Graphical Administrative Applications: Of all the desktop operating systems that I have used, even counting my days as a mac addict, Mandriva has the best graphical administrative applications of all. If you are familiar with Mandriva, you probably know that I am referring to the Mandriva Control Center (MCC). If you are reading this and have never used Mandriva, the MCC has all the applications you would need to administrate any aspect of the system without ever dropping to the command line.
There is, for example, a parental control tool with whitelisting and blacklisting features, and time-based access control. The disk management tool handles traditional disk and LVM (Linux Logical Volume Manager) operations. The “Import Windows Documents and Settings” tool makes it easy, when dual-booting with a Windows operating system, to, as the name suggests, import your documents and settings from the other side. What makes MCC especially easy to use, is access to it requires authentication, so you do not need to authenticate for every application you need to use. Shown below is the main view of MCC, with the applications on the System tab in focus.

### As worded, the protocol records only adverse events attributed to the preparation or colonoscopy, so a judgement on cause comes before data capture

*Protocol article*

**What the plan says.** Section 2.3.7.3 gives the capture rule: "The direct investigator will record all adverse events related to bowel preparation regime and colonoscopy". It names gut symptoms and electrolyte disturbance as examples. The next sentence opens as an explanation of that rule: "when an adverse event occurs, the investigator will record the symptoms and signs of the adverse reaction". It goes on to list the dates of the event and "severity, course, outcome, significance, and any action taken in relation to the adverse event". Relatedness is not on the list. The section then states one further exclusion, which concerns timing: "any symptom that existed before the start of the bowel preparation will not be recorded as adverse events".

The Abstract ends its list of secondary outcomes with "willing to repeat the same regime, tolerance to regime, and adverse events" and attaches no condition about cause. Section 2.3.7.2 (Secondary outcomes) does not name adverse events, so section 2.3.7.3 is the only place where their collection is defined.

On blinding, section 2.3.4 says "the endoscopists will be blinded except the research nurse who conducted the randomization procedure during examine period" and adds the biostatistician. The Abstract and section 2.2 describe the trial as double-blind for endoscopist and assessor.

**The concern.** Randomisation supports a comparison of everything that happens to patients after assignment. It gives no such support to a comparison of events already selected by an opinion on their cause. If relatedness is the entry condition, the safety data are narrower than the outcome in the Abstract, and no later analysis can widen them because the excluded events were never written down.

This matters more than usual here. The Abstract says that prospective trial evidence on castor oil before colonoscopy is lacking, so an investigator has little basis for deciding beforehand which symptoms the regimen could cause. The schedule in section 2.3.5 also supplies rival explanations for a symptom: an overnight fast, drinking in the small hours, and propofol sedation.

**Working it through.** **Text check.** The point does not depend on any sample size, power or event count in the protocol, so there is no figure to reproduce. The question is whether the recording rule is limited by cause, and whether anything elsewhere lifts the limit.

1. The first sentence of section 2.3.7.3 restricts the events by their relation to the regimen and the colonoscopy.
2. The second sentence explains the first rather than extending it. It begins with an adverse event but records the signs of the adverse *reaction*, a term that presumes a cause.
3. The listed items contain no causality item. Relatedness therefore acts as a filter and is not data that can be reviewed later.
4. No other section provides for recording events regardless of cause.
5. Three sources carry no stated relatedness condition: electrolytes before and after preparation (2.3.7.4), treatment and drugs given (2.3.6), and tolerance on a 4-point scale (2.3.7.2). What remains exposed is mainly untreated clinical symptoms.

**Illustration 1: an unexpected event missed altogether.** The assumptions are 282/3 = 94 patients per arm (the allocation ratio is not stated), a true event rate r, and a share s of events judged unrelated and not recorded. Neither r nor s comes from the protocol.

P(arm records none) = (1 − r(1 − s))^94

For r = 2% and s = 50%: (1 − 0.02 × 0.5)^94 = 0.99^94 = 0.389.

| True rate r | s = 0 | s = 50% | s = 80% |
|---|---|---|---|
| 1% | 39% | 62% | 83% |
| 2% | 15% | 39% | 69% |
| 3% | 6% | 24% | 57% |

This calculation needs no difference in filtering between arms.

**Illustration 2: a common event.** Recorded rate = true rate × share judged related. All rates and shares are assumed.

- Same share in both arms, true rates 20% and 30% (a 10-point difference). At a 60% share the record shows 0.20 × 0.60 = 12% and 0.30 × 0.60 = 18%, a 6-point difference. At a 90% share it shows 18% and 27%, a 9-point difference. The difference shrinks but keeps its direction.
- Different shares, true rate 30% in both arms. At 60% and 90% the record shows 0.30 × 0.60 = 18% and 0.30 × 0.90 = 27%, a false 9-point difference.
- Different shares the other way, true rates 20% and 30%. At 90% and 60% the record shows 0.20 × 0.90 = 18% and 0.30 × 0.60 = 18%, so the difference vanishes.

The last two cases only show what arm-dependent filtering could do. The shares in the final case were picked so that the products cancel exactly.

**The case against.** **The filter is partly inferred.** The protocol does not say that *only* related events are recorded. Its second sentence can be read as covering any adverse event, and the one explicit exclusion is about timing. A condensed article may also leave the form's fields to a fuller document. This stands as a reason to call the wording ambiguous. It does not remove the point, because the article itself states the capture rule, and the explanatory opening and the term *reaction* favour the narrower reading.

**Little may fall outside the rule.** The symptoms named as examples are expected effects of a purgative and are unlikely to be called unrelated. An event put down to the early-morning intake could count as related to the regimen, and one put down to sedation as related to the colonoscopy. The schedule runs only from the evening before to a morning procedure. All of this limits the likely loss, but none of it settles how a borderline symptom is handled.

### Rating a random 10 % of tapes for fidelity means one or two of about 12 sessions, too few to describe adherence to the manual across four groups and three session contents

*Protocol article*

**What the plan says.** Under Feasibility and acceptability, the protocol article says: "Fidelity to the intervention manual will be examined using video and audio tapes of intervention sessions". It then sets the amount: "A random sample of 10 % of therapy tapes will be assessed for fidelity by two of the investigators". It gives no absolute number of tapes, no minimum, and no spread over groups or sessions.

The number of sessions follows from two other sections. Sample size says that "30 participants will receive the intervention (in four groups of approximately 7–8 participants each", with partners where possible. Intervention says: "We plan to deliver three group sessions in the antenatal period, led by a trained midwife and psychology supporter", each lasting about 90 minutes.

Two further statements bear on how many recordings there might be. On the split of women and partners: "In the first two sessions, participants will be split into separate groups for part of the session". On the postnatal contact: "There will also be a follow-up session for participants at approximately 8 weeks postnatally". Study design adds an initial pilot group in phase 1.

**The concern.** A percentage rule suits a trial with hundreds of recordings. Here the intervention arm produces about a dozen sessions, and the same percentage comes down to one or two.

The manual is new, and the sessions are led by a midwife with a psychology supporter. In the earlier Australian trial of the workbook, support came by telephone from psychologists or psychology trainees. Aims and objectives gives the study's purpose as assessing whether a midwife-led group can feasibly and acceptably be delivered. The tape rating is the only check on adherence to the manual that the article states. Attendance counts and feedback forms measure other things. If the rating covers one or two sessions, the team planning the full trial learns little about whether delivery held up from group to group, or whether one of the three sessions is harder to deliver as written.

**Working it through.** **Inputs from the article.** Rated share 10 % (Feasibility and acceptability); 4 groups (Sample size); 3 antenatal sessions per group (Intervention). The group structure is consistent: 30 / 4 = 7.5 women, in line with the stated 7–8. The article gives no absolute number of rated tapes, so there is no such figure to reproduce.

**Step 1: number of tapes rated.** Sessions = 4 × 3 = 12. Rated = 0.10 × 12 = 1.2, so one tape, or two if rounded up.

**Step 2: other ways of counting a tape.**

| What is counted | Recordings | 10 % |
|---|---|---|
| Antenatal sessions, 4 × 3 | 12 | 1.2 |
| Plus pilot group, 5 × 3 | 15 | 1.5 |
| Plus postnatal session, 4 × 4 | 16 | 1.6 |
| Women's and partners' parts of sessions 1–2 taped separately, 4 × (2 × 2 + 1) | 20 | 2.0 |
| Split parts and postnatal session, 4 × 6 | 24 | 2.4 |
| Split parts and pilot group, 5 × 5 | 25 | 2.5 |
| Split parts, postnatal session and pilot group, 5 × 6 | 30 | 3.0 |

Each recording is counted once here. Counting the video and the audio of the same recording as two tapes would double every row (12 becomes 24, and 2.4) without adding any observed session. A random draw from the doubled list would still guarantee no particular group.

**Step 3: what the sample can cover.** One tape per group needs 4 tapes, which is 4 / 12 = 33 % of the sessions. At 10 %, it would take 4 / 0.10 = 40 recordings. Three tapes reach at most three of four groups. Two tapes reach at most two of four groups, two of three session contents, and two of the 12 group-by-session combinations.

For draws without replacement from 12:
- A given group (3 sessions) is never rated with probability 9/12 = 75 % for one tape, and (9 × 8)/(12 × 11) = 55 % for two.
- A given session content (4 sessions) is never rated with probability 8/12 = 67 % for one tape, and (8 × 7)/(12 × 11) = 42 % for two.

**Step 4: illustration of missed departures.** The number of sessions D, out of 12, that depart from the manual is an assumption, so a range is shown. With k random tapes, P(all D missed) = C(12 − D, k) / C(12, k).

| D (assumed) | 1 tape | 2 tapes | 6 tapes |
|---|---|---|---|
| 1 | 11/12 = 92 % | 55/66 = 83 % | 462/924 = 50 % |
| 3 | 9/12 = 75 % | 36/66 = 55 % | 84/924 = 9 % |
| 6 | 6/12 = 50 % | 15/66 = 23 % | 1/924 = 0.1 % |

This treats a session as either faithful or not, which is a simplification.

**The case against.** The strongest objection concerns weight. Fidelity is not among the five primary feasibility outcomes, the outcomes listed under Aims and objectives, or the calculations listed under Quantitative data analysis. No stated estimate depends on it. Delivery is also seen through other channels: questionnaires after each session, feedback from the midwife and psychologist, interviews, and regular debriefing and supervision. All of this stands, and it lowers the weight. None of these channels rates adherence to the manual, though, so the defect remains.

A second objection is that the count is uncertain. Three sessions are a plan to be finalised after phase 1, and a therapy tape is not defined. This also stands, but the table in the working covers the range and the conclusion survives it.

Aside from the MCC, there is the standard KDE Control Center, which anybody with access to the system can use to modify desktop-specific settings. There is an icon for the KDE Control Center on the Rocketbar, but not of MCC.